Lokkal- todo SMA
Back to School: Science, Memory and Religion

by Joseph Toone

The kids are all back in school; well, most of them, anyway. During this season I frequently find myself asking kids how the school year has been so far. This question is always met with a shrug. I then continue my inquisition with “What is your favorite subject?” That’s a sure-fire ice-breaker, leading on to jazzed up speculation about the exciting careers that await them based on their interests in math, science or whatever.

Lately though, instead of answering, kids have been asking me what my favorite subject was. As no one likes to lie to children, that’s a somewhat dicey question.

Frankly, I didn't particularly like school, though I did quite well, often graduating with straight A’s. I admire my youngest son and my niece both of whom, as perpetual students, could happily spend the rest of their days in a classroom. Me? I just saw school as a hoop one jumped through on the other side of which was better paying work. Luckily, my photographic memory made getting through any subject much easier.

The upside to a photographic memory, beyond good grades, is the ability to learn vast amounts of information which, it seems, doesn’t go away even after decades of alcohol consumption. Truly, it is a gift that keeps on giving.

The downside of a photographic memory is that my brain is too busy taking mental snapshots to attend to other matters. For example, I am completely unable to remember a name or face. Well into my 40’s I was taking Mom to the Olive Garden (or as she called it, London Fog) one day. We arrived at the entrance as an elderly gentleman did also.I held the door open for Mom and him. Upon entering London Fog he said “Thanks, Joe”.

“How did he know my name?” I pondered. Also, no one calls me Joe but my siblings. My confusion was heightened when he sat down at the table with Mom, and proceeded to enjoy those unending bread baskets. It took me another moment to realize that he was my brother, Mike.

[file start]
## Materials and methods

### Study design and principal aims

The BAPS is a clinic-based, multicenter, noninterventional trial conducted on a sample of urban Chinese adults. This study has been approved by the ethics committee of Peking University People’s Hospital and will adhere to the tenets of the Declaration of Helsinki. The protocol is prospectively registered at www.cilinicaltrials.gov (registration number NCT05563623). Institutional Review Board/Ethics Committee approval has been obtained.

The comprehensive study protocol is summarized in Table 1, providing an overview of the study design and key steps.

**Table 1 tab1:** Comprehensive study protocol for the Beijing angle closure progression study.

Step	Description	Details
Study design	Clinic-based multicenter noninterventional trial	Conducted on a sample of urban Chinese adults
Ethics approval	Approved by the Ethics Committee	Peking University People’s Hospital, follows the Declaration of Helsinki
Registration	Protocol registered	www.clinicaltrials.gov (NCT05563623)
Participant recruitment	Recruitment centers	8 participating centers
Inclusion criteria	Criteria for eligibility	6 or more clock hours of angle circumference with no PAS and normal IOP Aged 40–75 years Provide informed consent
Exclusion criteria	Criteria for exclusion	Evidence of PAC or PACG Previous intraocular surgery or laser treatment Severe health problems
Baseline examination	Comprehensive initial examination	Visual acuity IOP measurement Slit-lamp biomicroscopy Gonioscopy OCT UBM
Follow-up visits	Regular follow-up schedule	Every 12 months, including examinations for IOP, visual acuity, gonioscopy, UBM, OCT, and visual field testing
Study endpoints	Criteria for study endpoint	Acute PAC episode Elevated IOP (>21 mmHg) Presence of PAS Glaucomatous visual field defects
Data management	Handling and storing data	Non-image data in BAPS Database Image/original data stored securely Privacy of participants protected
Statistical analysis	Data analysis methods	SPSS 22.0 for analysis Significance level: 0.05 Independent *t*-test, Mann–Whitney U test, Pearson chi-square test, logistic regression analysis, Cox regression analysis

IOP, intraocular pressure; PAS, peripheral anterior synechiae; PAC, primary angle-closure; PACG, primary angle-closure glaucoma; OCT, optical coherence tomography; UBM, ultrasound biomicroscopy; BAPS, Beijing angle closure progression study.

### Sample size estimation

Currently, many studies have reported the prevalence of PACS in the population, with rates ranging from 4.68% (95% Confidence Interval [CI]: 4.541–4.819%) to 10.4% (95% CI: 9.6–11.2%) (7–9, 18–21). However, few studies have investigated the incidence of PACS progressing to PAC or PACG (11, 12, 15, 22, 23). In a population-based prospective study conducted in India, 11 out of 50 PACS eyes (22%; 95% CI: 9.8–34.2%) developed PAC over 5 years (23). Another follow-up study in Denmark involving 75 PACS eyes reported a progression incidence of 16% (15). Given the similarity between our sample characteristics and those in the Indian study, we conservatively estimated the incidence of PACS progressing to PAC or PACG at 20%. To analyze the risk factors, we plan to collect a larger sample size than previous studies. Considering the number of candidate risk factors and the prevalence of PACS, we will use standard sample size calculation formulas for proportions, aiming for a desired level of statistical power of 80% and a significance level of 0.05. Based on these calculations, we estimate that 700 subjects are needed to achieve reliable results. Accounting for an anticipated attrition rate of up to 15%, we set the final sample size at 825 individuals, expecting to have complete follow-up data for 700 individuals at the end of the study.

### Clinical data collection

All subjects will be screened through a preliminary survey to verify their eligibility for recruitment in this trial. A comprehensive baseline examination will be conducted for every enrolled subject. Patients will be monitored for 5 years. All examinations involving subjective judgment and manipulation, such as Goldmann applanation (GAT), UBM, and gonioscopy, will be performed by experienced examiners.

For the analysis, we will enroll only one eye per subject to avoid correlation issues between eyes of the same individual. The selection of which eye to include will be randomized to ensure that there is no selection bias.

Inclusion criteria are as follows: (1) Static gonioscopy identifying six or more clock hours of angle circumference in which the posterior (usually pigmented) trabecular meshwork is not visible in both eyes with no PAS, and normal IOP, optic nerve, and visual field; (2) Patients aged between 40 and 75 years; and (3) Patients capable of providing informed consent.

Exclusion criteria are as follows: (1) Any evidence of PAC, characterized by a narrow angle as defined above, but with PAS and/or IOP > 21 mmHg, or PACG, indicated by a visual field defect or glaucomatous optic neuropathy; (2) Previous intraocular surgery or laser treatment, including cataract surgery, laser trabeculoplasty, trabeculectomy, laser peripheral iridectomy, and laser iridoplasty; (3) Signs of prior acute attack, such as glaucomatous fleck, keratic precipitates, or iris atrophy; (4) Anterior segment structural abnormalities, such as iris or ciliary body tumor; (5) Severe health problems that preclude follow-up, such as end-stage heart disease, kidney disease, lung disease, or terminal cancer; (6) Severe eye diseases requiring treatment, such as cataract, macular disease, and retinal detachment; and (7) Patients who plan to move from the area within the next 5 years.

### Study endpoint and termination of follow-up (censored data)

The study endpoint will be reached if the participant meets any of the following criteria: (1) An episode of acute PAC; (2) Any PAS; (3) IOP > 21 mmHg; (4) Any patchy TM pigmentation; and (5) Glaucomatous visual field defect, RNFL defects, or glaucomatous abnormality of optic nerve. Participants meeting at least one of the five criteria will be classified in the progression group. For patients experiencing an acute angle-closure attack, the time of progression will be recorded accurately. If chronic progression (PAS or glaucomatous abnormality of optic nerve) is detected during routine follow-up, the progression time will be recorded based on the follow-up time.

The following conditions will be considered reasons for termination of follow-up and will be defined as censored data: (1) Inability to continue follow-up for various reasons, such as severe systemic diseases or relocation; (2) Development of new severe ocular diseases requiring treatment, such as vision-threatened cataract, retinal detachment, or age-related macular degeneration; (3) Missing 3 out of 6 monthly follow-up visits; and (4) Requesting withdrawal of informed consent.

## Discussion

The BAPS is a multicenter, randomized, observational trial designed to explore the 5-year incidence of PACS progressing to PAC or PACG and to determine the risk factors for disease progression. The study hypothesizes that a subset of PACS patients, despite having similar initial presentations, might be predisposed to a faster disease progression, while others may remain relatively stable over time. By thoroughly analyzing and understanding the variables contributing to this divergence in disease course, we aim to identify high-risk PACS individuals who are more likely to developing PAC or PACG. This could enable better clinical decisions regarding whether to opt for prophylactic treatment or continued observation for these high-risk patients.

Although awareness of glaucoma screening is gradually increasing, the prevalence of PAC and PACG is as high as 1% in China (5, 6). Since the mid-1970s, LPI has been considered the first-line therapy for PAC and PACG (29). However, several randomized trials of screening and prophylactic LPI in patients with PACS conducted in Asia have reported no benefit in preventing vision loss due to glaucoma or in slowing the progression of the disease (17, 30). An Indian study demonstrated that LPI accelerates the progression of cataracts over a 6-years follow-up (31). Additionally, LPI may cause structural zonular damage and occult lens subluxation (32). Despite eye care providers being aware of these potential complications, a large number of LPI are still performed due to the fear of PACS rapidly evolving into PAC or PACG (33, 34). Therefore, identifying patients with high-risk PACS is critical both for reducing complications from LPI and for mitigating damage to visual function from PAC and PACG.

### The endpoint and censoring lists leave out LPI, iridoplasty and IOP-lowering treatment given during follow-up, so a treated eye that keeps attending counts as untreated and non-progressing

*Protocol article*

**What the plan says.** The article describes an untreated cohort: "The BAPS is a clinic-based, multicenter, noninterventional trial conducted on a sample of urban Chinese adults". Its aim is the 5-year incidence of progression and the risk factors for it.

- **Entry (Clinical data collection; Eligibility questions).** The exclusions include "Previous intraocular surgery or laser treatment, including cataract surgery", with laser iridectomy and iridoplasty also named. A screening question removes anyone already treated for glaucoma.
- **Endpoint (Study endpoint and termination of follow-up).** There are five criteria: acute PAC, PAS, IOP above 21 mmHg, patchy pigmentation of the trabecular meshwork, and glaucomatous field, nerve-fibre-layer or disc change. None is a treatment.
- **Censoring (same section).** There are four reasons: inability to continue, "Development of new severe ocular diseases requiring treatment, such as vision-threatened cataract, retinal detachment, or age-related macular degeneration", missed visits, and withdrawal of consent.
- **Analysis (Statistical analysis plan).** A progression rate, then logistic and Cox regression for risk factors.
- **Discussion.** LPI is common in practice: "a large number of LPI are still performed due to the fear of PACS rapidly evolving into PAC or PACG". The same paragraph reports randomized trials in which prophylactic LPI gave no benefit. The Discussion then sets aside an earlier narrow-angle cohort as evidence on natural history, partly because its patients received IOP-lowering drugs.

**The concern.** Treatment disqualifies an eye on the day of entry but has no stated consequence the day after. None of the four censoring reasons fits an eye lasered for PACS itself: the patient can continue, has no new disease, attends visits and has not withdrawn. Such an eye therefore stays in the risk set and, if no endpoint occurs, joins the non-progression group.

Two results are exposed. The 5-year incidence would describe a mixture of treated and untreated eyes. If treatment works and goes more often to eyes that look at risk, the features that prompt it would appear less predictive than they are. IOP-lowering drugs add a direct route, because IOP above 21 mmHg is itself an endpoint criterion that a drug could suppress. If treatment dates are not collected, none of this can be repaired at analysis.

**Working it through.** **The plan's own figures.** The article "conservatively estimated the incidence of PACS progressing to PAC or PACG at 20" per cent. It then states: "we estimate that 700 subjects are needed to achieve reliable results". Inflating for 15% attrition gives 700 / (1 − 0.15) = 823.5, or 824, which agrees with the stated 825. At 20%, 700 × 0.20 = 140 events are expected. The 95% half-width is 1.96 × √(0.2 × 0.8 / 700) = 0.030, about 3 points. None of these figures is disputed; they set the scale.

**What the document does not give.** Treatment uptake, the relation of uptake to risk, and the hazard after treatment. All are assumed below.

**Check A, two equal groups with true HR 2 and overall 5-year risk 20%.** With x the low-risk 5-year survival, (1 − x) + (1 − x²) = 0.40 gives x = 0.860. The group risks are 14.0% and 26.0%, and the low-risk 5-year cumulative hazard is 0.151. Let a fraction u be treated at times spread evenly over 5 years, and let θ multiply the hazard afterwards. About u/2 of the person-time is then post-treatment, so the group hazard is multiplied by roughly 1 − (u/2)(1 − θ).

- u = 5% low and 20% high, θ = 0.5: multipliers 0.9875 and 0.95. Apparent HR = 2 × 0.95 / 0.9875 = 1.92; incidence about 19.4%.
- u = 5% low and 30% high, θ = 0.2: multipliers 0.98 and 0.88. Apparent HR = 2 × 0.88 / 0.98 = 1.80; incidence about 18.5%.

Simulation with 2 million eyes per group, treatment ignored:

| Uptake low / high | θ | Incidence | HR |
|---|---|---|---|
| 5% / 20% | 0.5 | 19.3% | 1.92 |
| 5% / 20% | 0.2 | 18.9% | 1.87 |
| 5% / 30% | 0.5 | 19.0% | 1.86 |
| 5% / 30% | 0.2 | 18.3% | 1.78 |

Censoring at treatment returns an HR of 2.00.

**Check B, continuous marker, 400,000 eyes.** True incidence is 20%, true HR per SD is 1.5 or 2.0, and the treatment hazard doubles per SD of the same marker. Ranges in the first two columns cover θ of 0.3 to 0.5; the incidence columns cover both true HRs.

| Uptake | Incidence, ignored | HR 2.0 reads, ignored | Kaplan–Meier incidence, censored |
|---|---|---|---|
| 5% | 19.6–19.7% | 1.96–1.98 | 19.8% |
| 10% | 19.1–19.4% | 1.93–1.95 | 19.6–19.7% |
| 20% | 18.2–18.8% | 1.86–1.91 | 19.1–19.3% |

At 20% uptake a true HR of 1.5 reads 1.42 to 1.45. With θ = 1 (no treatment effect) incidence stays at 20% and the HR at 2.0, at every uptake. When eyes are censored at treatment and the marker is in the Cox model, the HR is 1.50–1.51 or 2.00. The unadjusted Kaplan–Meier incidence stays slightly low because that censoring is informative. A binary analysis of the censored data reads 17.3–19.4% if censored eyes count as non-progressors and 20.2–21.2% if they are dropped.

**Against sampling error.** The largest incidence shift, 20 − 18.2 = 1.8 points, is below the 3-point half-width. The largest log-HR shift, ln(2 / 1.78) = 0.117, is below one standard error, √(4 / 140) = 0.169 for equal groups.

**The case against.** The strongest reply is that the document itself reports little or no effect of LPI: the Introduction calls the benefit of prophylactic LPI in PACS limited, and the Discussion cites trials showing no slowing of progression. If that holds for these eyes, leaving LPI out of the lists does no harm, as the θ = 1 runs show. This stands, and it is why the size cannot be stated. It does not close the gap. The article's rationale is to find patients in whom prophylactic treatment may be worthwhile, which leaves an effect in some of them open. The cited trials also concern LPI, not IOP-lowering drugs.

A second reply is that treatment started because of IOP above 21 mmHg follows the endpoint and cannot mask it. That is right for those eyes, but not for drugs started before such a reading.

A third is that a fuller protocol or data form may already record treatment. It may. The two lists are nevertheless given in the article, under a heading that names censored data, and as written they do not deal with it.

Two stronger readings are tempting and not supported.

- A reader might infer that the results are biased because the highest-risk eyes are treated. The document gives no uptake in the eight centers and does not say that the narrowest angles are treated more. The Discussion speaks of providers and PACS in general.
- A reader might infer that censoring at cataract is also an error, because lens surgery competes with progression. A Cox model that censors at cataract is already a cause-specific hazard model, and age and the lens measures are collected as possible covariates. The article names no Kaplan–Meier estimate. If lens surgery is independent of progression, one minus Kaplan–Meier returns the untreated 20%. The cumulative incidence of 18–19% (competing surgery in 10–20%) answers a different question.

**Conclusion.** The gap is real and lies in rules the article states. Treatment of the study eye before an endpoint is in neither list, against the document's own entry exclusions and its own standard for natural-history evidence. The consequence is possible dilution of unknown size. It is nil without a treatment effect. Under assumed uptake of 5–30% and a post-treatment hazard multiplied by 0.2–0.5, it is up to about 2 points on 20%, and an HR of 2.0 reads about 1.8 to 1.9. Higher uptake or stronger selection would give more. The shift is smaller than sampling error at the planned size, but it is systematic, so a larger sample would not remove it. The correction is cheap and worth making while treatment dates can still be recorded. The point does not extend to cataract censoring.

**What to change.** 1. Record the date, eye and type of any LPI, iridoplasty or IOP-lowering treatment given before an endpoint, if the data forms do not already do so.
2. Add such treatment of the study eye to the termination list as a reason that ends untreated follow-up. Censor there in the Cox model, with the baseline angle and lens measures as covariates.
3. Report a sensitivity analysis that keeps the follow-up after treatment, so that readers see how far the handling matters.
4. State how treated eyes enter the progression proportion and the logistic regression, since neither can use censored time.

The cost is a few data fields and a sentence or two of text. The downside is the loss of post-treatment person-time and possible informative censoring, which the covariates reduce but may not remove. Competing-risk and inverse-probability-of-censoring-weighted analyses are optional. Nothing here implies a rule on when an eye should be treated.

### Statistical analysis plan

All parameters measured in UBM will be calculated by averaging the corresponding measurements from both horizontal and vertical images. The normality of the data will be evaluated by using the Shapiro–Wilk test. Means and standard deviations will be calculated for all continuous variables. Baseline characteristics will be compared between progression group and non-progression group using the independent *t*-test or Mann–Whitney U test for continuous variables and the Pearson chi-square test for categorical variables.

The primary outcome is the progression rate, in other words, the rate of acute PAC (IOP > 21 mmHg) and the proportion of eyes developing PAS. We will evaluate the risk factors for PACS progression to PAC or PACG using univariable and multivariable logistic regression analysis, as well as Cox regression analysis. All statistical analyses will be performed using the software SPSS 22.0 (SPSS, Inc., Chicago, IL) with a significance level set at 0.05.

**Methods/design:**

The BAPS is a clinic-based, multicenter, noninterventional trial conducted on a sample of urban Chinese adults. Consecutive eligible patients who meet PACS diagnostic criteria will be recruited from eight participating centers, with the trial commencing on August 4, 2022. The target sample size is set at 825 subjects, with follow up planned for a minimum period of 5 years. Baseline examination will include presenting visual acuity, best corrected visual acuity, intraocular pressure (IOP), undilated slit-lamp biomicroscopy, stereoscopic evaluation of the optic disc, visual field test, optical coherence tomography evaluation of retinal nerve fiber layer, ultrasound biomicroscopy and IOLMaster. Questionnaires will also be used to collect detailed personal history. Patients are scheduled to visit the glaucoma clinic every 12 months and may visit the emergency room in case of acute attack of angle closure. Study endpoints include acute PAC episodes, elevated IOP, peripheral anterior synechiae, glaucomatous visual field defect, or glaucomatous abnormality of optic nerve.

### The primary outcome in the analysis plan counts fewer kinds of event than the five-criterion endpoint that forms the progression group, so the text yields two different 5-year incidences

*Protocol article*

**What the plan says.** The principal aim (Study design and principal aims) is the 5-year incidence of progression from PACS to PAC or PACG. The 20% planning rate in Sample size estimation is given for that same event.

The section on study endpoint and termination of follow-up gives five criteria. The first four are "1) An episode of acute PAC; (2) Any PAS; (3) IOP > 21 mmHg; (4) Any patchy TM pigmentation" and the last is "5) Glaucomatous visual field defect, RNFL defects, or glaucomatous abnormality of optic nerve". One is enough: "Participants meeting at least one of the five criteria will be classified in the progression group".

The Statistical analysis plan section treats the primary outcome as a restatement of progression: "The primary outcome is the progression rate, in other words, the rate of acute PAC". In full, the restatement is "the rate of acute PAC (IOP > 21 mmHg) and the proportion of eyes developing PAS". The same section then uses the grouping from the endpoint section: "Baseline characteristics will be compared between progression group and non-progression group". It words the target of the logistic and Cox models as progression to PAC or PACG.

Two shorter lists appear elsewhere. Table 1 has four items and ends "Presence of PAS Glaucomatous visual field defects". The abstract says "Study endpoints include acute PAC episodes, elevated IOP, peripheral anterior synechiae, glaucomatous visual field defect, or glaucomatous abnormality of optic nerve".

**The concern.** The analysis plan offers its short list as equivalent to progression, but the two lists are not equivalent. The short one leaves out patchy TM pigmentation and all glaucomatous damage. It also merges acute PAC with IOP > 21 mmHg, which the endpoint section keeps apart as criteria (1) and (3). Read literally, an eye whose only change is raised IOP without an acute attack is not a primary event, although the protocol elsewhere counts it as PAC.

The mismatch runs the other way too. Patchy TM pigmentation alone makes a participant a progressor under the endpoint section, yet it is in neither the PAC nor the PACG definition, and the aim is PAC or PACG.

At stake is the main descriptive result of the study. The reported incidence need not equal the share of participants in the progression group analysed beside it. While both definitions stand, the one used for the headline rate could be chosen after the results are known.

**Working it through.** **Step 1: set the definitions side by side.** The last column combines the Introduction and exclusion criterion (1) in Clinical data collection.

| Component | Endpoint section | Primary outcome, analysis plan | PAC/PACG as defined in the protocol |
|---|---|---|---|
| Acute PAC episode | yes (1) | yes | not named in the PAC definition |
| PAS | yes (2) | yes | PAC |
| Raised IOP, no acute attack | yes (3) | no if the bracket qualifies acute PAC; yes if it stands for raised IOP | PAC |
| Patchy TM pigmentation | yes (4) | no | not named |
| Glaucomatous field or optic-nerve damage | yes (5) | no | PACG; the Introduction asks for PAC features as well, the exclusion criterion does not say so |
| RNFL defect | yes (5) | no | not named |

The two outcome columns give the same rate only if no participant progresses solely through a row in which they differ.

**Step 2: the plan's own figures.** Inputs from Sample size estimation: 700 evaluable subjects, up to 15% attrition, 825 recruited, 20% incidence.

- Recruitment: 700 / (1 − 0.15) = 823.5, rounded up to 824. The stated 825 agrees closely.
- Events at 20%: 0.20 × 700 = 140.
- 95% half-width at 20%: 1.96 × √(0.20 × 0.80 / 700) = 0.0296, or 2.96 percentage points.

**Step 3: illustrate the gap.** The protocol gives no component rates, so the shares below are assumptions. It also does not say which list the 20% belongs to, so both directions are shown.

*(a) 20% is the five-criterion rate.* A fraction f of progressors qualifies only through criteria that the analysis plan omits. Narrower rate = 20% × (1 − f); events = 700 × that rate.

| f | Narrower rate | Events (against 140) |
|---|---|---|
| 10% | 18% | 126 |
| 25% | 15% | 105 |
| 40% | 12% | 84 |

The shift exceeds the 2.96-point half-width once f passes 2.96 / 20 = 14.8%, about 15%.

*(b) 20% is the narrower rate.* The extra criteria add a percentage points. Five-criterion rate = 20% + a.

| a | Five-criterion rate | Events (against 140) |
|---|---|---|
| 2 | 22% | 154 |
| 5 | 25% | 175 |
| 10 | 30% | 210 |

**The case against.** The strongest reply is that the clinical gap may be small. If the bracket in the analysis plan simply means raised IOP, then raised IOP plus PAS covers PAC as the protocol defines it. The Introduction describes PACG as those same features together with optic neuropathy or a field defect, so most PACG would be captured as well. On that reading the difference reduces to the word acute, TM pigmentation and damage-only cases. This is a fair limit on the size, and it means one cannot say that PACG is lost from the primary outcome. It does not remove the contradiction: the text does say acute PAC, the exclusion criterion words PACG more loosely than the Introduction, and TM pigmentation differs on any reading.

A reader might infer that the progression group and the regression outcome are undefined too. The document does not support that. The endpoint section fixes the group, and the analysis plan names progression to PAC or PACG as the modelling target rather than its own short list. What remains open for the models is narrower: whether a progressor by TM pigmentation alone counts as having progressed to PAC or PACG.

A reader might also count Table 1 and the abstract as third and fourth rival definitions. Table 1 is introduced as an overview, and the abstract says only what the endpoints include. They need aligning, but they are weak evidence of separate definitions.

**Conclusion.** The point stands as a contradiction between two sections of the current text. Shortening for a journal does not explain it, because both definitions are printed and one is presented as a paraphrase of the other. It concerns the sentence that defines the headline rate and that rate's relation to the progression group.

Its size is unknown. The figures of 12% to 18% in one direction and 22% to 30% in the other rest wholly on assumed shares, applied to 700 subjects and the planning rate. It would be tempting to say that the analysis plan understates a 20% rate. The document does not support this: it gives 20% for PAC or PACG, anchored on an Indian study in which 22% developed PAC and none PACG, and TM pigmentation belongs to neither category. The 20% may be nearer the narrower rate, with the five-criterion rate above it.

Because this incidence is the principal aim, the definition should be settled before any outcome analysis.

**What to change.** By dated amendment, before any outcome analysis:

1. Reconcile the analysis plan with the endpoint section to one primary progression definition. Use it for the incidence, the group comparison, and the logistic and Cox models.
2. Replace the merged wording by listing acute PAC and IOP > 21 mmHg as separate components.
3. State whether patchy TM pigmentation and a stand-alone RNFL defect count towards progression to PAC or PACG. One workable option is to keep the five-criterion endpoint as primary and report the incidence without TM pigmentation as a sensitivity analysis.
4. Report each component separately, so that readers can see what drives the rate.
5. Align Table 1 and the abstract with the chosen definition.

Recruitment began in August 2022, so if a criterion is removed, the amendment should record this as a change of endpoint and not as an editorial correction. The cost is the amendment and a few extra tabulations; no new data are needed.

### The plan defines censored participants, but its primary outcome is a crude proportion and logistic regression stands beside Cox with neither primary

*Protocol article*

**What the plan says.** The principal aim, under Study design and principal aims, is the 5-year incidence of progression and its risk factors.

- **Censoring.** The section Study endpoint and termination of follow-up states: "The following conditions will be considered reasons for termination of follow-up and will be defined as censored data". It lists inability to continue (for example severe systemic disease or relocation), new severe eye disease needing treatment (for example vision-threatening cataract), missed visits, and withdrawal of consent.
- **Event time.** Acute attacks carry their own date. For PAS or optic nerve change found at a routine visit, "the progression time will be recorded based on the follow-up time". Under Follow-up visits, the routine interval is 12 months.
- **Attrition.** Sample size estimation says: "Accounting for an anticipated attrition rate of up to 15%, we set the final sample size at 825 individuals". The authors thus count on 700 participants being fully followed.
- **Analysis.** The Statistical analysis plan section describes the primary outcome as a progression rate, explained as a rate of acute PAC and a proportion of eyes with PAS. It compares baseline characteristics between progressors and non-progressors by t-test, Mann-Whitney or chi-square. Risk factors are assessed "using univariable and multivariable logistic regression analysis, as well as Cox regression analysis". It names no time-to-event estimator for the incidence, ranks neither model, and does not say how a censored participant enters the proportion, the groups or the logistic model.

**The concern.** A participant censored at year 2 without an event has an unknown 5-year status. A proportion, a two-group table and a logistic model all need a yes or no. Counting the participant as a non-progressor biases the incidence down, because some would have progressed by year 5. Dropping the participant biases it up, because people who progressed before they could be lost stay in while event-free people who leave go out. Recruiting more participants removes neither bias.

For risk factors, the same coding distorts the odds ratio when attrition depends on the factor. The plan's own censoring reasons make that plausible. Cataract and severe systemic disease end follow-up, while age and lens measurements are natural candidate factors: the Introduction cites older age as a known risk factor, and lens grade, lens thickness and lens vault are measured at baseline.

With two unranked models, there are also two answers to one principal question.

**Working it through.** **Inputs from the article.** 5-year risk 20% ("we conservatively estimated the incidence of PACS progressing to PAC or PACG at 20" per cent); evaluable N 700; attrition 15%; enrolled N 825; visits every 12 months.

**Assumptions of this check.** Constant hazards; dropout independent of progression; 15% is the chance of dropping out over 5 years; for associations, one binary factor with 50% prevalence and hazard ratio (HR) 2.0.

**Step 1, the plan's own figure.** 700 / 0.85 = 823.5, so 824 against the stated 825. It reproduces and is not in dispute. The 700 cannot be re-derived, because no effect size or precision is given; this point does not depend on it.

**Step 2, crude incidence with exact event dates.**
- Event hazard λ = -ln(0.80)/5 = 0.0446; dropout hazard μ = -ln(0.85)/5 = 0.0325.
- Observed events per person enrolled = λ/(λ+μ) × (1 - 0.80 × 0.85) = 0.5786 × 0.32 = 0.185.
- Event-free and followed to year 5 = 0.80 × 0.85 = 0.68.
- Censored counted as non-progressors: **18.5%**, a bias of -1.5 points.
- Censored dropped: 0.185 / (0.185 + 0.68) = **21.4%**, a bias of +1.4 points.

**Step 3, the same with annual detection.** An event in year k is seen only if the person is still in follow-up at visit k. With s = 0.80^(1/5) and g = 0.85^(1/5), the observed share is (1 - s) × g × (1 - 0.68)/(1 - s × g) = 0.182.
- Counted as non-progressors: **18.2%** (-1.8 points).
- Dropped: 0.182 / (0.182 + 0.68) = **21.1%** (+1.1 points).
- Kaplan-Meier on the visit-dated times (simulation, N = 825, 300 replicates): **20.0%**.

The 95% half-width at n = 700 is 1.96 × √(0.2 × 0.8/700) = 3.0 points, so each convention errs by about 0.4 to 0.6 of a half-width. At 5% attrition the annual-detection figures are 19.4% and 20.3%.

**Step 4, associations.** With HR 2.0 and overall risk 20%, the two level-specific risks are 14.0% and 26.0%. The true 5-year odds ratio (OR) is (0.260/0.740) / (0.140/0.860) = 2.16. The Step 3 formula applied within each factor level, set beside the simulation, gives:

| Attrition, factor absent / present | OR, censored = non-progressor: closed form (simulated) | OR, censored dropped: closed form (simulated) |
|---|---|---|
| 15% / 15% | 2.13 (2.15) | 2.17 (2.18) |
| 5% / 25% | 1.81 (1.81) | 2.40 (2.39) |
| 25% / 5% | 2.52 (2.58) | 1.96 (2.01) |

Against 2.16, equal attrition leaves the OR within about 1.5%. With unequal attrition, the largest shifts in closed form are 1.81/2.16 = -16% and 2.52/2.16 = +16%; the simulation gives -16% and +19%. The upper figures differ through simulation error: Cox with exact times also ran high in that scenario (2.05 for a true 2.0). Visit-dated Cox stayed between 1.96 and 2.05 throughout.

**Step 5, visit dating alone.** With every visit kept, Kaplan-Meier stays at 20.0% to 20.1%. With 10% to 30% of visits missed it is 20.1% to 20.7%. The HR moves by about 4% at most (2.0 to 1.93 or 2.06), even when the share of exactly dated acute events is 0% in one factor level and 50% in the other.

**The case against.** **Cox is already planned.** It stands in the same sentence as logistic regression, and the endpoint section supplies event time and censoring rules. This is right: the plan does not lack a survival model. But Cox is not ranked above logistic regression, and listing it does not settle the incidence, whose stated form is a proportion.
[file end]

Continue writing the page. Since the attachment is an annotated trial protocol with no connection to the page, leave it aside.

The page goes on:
Similar things still happen on the streets of San Miguel, usually as a result of the fact that folks tend to remember their tour guide. “Remember us? We’re the Jones. We took a tour with you 3 years ago. Well, Sheila transitioned seamlessly, but poor Ernie died of cancer.” Honestly, it could have been only three hours ago that we had a tour and I’d still be at a loss. Now I’ll have to spend the rest of the day wondering who Sheila and Ernie were. Pets, perhaps?

When I was in school, based on my adulthood occupations and interests, the classes I should have liked best were art, history, business, religion and creative writing. However, I don’t recall liking any of those classes. I do recall a certain attraction to economics which I studied for two years, but this was only because the teacher compared everything to selling drugs. I wasn’t a pusher, or drug dealer in the making, but the examples made economic theories so much clearer.

Every time a child asks my favorite subject I so badly want to say “science,” but since I went to Catholic school I didn’t learn any science. Despite my aversion to lying to children I am mostly held back from declaring science by the fear that the child will ask me a follow-up question I couldn’t possibly answer without Googling.

Another answer I’d like to give is “algebra,” since no one likes that subject, but you need it to get through SATs, GREs, etc. no matter what your intended future studies may be. Unfortunately, what mentally goes through my mind is the scene from Peggy Sue Got Married when adult Kathleen Turner turns in her high school algebra exam blank, telling the teacher, “I know for a fact I’ll never need to use any of this for the rest of my life.” To this day, I can randomly state that line to my math-impaired sister and make her laugh.

So with algebra and science off the table and knowing Mexican kids don’t normally have a gym class, when questioned as to what was my favorite class, I’m stuck with an obvious, funny reply. I respond with the name of a street in el Centro, named so because the street has a school on it, Recreo... Recess.


Joseph Toone is Amazon's bestselling author of the San Miguel de Allende Secrets series of books and TripAdvisor's best rated historical walking tour guide. For more information contact toone.joseph@yahoo.com or visit History and Culture Walking Tours or JosephTooneTours.com, also on FaceBook.

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